With the emergence of advanced technologies the labour force may undergo significant transformations. In turn requiring up-skilling and the ‘right’ skilling of workers. To reduce the gap between the skills acquired among youth, and labour market realities today and in the future three things are needed. First, greater investment is needed in providing youth with reliable career counseling, mentorship opportunities and job seeking information. While 62% of youth report that career counseling and mentoring opportunities are moderately or very accessible to them, for a third of youth, they are not accessible at all.  30% of currently employed youth report that it took them more than year to find their job. In order to improve the matching of job seekers with appropriate opportunities, information asymmetries need to be addressed. Second, youth need opportunities to test out different career pathways. It is striking that just 8% of youth respondents are currently employed in an internship. This is compared 81% who think that participating in an internship or apprenticeship is important for landing a job. A lack of experience is one of the main barriers faced by youth in finding desirable jobs. The private and the public sector alike have an important role to play in providing greater opportunities for young people to gain work experience. This can also help new entrants into the labour market recognize their skill potential, and help them make career decisions that are in-sync with their aspirations. Such initiatives can help youth find ‘purpose’ in their future careers and improve job satisfaction. Finally, skilling initiatives need to be future ready. For nearly a third companies, the average tenure of an employee is less than 3 years.  This points to a need for skilling programmes that are easily accessible, and are targeted at individuals at all stages of their career. That is, the education-to-work-to-retirement trajectory is a thing of the past. Individuals will now have the opportunity to change jobs and career paths multiple times throughout their lives. Skilling programmes and initiatives need to be demand driven, supported and provided by the private sector and attractive to India’s aspiring youth. 76% of youth report being very interested in pursuing a skills programme, while 77% have never enrolled in a programme. The barriers to participation, particularly for India’s female youth need to be addressed. A skilled workforce is essential for India, but a 'right' skilled workforce can work as an elixir for India and help the country channel its demographic strength on the path of prosperity. There is discernable interest in pursuing skills programmes, finding jobs and attaining higher education. This motivation needs to be harnessed to drive growth, improve labour market outcomes and increase job satisfaction among the nation’s youth.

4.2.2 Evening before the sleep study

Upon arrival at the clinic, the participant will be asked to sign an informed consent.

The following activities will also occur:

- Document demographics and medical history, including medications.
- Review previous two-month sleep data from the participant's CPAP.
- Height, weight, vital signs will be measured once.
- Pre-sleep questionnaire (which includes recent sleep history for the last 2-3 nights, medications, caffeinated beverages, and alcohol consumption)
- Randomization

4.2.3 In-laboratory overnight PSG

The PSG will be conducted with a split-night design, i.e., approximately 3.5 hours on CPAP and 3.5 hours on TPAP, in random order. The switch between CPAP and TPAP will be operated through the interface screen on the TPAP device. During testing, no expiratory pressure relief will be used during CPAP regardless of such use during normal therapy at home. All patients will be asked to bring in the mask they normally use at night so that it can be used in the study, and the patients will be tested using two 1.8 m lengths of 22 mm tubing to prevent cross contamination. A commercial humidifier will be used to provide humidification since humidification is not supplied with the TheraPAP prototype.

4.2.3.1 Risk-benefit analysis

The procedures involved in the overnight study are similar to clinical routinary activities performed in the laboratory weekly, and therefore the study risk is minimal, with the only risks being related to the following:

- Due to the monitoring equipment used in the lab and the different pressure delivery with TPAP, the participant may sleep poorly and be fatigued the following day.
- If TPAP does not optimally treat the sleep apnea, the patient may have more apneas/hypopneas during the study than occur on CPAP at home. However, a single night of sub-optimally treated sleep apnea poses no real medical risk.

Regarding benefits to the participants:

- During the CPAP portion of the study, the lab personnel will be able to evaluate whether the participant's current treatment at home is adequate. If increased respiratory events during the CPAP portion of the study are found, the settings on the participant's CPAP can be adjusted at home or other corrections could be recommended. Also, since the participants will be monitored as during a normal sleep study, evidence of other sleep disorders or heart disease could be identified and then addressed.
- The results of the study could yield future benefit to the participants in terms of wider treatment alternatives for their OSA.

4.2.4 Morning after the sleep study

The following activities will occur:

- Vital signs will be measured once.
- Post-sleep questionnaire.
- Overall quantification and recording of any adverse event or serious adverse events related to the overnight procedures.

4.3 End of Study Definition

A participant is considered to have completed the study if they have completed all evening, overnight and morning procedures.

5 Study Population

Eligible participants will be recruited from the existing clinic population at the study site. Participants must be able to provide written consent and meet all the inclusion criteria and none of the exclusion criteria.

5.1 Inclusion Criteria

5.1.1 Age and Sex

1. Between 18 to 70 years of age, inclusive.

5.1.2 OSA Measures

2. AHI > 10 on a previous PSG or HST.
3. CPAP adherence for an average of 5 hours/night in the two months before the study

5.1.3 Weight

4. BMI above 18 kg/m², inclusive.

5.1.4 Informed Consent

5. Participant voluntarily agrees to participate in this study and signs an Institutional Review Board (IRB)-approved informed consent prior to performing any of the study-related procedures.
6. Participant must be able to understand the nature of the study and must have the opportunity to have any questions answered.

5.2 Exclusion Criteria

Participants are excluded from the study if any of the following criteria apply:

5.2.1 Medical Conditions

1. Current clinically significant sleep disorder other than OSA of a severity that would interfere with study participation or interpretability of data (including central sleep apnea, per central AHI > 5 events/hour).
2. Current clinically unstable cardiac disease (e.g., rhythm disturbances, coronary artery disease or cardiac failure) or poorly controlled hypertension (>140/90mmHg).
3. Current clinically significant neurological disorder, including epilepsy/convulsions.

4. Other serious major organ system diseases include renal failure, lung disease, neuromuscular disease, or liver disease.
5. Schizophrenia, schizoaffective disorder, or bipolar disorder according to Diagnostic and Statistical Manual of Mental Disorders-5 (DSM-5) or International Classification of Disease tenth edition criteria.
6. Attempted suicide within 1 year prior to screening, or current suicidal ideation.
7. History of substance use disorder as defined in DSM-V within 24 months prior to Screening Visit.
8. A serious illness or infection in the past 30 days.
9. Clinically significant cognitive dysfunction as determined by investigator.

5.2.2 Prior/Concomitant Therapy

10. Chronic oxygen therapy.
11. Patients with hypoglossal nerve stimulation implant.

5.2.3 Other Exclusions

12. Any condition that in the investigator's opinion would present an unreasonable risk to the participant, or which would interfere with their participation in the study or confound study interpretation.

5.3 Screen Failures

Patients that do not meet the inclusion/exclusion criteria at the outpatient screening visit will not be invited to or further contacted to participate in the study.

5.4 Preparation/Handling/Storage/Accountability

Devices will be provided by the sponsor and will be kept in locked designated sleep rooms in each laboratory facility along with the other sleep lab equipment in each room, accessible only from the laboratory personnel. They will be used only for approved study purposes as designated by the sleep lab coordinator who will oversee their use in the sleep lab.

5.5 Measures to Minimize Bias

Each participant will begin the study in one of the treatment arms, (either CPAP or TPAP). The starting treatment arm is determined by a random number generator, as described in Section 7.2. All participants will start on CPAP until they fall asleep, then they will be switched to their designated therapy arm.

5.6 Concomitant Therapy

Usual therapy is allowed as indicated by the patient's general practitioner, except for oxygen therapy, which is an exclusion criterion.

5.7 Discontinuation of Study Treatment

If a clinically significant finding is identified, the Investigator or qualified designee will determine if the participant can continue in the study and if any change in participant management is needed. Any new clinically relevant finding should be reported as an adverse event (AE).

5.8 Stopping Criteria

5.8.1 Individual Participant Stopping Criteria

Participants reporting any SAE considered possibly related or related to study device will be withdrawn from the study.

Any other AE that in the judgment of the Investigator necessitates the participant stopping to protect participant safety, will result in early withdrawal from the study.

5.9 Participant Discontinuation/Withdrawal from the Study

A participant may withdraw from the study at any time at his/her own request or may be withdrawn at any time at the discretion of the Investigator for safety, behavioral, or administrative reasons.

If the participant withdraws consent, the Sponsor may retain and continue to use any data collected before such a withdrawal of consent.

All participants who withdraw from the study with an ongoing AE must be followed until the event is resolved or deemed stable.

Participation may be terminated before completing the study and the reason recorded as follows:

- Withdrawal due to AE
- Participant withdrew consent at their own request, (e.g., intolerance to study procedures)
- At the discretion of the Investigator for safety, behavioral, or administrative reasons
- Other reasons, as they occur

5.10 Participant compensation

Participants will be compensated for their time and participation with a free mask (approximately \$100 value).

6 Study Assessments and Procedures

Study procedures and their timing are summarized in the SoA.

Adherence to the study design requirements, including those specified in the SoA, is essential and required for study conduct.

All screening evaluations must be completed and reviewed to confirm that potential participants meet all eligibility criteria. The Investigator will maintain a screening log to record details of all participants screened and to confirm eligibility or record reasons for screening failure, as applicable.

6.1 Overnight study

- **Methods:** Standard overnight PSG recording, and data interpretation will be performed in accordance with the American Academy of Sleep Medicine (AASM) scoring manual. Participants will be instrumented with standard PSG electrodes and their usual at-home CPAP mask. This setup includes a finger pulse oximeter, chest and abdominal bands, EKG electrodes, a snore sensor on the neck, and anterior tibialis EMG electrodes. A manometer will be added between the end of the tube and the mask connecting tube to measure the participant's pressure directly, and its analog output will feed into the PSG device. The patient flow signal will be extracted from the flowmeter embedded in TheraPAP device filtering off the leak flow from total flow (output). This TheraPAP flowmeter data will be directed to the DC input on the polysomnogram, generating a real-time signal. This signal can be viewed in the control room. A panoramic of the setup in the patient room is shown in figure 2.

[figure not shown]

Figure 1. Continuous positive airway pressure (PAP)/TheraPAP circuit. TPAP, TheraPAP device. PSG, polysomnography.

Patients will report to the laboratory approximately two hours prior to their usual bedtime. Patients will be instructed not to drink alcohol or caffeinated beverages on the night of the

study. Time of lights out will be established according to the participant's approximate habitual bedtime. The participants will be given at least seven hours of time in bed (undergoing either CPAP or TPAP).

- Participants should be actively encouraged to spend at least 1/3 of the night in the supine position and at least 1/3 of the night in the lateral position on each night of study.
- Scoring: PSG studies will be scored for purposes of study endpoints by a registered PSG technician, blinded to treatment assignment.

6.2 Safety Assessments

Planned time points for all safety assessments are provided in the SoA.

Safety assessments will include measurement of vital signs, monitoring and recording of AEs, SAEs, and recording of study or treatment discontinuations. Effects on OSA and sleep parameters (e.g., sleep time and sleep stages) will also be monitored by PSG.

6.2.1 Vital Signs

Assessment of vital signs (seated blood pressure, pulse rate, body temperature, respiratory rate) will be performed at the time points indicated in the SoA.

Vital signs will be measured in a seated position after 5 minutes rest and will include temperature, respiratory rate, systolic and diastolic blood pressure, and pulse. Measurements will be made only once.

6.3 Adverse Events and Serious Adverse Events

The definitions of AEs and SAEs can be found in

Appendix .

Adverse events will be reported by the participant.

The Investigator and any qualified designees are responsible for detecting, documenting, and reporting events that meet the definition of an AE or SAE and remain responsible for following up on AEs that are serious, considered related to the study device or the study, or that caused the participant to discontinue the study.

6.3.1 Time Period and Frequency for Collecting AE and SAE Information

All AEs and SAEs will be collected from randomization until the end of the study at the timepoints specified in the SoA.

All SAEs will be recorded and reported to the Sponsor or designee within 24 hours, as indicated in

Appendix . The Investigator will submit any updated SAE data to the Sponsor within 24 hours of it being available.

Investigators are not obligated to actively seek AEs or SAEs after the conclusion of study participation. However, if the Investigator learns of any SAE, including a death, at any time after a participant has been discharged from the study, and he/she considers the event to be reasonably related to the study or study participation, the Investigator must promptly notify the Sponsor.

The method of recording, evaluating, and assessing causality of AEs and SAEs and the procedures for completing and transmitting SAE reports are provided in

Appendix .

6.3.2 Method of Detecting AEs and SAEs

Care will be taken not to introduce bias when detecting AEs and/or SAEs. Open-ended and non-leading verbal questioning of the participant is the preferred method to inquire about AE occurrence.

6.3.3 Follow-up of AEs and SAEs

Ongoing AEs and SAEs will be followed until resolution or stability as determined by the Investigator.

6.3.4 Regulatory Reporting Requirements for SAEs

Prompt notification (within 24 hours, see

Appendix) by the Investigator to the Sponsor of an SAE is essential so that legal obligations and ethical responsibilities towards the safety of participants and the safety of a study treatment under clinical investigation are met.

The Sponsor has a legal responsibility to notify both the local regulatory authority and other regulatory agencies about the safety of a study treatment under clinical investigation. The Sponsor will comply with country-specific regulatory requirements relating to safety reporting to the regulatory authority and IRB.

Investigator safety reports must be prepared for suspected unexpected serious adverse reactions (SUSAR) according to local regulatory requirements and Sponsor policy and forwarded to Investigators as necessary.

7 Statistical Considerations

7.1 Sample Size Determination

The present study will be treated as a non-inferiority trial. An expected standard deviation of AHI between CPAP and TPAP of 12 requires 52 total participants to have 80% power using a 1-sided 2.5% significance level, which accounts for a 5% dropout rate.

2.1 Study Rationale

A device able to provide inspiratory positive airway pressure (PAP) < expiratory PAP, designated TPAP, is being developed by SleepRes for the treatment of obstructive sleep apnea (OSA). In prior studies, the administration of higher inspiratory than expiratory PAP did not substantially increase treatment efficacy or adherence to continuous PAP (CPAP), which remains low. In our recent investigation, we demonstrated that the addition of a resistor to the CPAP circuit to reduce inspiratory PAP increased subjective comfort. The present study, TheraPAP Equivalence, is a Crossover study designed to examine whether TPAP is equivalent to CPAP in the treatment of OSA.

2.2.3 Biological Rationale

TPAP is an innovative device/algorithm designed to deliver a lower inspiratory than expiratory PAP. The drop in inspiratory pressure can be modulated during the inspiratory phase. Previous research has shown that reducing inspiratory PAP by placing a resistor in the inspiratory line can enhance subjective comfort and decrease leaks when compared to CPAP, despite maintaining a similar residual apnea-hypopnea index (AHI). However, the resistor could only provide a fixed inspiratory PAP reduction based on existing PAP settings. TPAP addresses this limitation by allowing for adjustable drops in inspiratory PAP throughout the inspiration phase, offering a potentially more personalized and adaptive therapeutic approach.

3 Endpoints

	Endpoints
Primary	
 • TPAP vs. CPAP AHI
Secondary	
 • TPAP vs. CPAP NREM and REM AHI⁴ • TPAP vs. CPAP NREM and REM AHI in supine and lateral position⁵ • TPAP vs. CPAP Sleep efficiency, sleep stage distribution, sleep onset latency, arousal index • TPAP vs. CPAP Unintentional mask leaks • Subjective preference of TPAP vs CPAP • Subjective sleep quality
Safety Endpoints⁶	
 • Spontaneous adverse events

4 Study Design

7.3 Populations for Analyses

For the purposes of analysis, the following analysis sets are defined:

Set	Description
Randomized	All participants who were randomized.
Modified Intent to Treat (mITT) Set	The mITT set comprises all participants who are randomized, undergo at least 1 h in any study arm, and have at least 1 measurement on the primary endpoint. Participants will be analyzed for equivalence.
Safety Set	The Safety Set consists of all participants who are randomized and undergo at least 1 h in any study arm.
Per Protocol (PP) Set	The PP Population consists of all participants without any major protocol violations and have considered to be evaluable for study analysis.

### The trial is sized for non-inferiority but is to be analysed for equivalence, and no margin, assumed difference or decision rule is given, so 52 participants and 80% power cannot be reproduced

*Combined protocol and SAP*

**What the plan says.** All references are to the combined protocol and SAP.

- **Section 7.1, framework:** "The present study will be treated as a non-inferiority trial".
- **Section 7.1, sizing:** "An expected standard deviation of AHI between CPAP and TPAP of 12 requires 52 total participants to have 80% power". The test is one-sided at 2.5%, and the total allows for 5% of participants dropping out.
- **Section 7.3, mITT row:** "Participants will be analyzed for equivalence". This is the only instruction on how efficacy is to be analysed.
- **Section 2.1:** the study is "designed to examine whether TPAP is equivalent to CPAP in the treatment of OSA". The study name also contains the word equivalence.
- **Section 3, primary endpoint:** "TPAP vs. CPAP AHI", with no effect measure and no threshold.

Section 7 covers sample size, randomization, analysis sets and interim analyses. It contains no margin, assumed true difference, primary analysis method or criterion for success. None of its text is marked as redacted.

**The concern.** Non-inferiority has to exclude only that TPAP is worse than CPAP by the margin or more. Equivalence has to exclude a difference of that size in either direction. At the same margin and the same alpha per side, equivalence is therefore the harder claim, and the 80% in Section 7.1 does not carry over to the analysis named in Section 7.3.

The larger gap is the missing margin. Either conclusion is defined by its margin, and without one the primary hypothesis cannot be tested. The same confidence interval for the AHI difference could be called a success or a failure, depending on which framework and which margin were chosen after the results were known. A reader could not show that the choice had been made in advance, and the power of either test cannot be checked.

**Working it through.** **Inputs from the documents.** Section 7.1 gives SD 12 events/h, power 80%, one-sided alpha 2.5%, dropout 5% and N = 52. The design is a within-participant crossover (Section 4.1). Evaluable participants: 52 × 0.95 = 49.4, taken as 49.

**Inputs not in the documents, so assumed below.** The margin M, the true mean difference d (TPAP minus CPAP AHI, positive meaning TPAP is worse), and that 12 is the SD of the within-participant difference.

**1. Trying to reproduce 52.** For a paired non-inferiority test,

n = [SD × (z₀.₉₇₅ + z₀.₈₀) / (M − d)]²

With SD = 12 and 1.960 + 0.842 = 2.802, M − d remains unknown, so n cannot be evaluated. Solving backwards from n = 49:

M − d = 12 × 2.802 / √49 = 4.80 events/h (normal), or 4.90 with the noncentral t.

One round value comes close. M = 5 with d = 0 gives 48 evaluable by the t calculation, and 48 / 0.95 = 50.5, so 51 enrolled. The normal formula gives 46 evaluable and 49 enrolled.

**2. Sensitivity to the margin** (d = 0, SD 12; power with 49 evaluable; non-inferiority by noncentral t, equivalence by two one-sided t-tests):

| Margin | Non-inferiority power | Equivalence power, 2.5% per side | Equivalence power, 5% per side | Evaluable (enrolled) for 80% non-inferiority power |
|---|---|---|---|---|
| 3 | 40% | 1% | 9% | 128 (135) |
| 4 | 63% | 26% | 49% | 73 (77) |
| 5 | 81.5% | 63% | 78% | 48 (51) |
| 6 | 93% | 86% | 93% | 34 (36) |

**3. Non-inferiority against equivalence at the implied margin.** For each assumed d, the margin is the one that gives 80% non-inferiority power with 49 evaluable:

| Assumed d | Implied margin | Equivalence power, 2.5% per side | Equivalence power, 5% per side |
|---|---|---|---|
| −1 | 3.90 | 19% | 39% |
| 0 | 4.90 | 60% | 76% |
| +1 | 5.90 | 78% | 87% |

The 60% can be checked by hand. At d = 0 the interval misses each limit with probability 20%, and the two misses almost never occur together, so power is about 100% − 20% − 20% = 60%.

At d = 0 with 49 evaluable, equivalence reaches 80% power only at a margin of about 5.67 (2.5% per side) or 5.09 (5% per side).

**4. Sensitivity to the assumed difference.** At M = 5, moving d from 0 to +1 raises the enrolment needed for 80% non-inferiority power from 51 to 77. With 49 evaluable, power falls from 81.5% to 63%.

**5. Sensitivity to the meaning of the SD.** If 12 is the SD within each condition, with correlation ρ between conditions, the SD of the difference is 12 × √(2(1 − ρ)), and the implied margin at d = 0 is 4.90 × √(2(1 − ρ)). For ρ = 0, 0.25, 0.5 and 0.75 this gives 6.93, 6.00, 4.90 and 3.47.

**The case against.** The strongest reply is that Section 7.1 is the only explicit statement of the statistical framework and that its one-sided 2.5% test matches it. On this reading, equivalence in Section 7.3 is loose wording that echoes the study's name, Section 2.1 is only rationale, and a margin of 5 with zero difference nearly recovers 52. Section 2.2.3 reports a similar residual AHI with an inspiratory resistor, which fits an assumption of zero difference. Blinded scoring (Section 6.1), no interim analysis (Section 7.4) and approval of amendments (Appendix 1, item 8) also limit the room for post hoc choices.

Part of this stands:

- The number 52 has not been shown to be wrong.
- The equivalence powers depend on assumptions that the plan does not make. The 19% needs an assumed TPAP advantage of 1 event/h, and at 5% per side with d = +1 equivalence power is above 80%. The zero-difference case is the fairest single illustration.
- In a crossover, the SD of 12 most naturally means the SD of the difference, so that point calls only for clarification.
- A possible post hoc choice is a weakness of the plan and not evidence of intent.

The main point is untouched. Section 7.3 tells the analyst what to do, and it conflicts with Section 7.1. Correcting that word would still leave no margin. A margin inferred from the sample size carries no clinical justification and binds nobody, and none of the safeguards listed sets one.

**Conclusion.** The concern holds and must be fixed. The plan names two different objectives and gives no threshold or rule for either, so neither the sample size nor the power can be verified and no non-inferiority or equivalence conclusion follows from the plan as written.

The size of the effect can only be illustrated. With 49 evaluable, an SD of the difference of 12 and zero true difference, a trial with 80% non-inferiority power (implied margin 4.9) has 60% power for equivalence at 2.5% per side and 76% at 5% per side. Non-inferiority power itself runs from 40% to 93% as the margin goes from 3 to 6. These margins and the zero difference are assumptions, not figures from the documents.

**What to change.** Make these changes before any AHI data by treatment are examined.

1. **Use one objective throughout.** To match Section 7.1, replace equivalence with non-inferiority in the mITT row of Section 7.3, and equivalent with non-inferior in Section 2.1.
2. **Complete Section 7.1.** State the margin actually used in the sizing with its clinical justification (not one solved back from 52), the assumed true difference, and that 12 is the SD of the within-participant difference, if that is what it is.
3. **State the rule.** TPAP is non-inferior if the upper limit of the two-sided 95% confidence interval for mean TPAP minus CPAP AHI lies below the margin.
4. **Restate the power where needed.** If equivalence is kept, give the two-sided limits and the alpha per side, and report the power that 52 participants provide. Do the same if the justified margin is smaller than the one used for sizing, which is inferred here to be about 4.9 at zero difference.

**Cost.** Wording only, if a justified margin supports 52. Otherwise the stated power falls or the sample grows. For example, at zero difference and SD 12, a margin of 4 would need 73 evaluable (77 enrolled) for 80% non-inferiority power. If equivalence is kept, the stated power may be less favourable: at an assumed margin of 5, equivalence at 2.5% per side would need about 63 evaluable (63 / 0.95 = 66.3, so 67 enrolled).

2011 Census The Labour Bureau Report on Employment & Unemployment Survey 2013-14. Vidisha Mishra, Terri Chapman, Rakesh Sinha, Suchi Kedia and Sriram Gutta, “Young India and Work: A Survey of Youth Aspirations,” The Observer Research Foundation and the World Economic Forum. Forthcoming. NSSO 2011-12 Employment and Unemployment round. Vidisha Mishra, Terri Chapman, Rakesh Sinha, Suchi Kedia and Sriram Gutta, “Young India and Work: A Survey of Youth Aspirations,” The Observer Research Foundation and the World Economic Forum. Forthcoming. Vidisha Mishra, Terri Chapman, Rakesh Sinha, Suchi Kedia and Sriram Gutta, “Young India and Work: A Survey of Youth Aspirations,” The Observer Research Foundation and the World Economic Forum. Forthcoming. Terri Chapman, Samir Saran, Rakesh Sinha, Suchi Kedia and Sriram Gutta, “The Future of Work in India: Inclusion, Growth and Transformaiton,” The Observer Research Foundation and the World Economic Forum. 2018.